Faculty of Natural Sciences Faculty of Natural Sciences News and events
Baumann-Gonser Foundation Research Award for Jon Groß-Weege: Water Kefir from Apple Pomace

Baumann-Gonser Foundation Research Award for Jon Groß-Weege: Water Kefir from Apple Pomace

Apple, substrate and the finished kefir - the ingredients and stages of the project

When apples are processed into apple juice, around 20% of the plant material — apple pomace — is used as animal feed. This amounts to around 200,000 tonnes per year in German apple juice production alone, and Jon Groß-Weege has now found a simple and quick way to process this pomace into a tasty and healthy drink as part of his bachelor's thesis at the Institute of Food Science and Human Nutrition. He is a research assistant at the Molecular Food Chemistry and Food Development section, leaded by Prof. Dr. Tuba Esatbeyoglu.

Enzymatic degradation of apple pomace to obtain a new fermentation substrate for water kefir production

By adding enzymes, a healthy drink is obtained from the former waste material with water kefir grains. These consist of complex polysaccharide chains that have a very stable structure and provide a habitat for a whole range of microorganisms. After adding water to the water kefir tubers, a comparatively short fermentation period of 24 hours and then skimming off the kefir tubers, the finished kefir is ready to drink. The microorganisms multiply in the water and provide the probiotic properties, resulting in a healthy drink that is low in sugar and calories, yet tasty and sustainably produced.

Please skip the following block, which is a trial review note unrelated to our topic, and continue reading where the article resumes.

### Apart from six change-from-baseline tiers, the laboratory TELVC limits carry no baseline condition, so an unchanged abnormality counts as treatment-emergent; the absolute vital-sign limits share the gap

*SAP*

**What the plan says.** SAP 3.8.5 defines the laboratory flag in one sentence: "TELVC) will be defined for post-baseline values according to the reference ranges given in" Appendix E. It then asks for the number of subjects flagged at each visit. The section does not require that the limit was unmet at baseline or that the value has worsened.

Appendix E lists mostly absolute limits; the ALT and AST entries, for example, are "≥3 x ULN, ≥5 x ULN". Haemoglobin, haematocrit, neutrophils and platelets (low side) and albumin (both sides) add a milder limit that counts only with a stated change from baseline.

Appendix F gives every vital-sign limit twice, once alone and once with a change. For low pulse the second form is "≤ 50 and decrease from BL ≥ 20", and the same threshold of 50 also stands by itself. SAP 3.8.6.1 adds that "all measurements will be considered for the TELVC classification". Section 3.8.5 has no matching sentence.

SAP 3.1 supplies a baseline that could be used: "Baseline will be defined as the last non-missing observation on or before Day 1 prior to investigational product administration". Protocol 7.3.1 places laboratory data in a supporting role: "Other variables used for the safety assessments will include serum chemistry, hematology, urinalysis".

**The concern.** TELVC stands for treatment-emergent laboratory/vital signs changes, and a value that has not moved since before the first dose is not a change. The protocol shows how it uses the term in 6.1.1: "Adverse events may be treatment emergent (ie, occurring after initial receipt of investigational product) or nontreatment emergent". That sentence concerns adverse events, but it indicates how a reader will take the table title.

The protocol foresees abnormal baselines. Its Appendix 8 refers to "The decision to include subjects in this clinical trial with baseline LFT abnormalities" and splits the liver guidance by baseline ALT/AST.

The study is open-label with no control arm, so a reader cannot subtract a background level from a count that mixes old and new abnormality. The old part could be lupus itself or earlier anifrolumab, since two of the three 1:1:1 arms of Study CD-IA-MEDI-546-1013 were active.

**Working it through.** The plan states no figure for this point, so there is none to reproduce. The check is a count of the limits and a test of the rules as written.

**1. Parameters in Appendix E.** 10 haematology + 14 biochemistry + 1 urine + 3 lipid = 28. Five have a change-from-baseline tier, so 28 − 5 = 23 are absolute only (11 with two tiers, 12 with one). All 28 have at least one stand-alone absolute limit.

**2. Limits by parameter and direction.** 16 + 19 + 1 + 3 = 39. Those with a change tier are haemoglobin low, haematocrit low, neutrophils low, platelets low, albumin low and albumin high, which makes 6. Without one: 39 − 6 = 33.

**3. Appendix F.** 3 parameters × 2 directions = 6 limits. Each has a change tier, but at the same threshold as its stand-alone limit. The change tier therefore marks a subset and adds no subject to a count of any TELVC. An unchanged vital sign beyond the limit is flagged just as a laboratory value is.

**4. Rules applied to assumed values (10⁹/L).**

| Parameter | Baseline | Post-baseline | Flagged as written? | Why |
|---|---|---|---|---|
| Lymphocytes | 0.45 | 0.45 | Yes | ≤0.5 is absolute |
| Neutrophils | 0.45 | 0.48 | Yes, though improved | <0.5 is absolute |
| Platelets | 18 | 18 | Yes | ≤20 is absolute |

High practical relevance and application potential in the beverage industry

Not only is the general focus on the utilisation of waste very contemporary, but the population's health awareness is also developing in an increasingly comprehensive direction and fermented products are currently experiencing an upswing. Beverage manufacturers are also likely to be interested in the process. Jon Groß-Weege is already pursuing research into other areas of application, such as the production of mate. The current work in the area of beverage development is being funded by the Leibniz University's Study Quality Funding Commission ("Studentischer Topf") as part of the "Stud.IB" project.

The Baumann-Gonser Foundation (BGS) is honouring him for his innovative achievement by awarding him second place in the BGS Research Promotion Prize, which is endowed with €1000.
The BGS Research Promotion Prize has been awarded annually to students and young researchers since 2011: It honours outstanding or innovative work on fruit and vegetable juices with a focus on nutrition and health, quality and analysis, technology and processes as well as sustainability and the environment.
The Baumann-Gonser Foundation was founded in 1956. Its aim is to promote teaching and targeted scientific research in the field of non-fermented fruit processing.

Congratulations on this achievement and this award!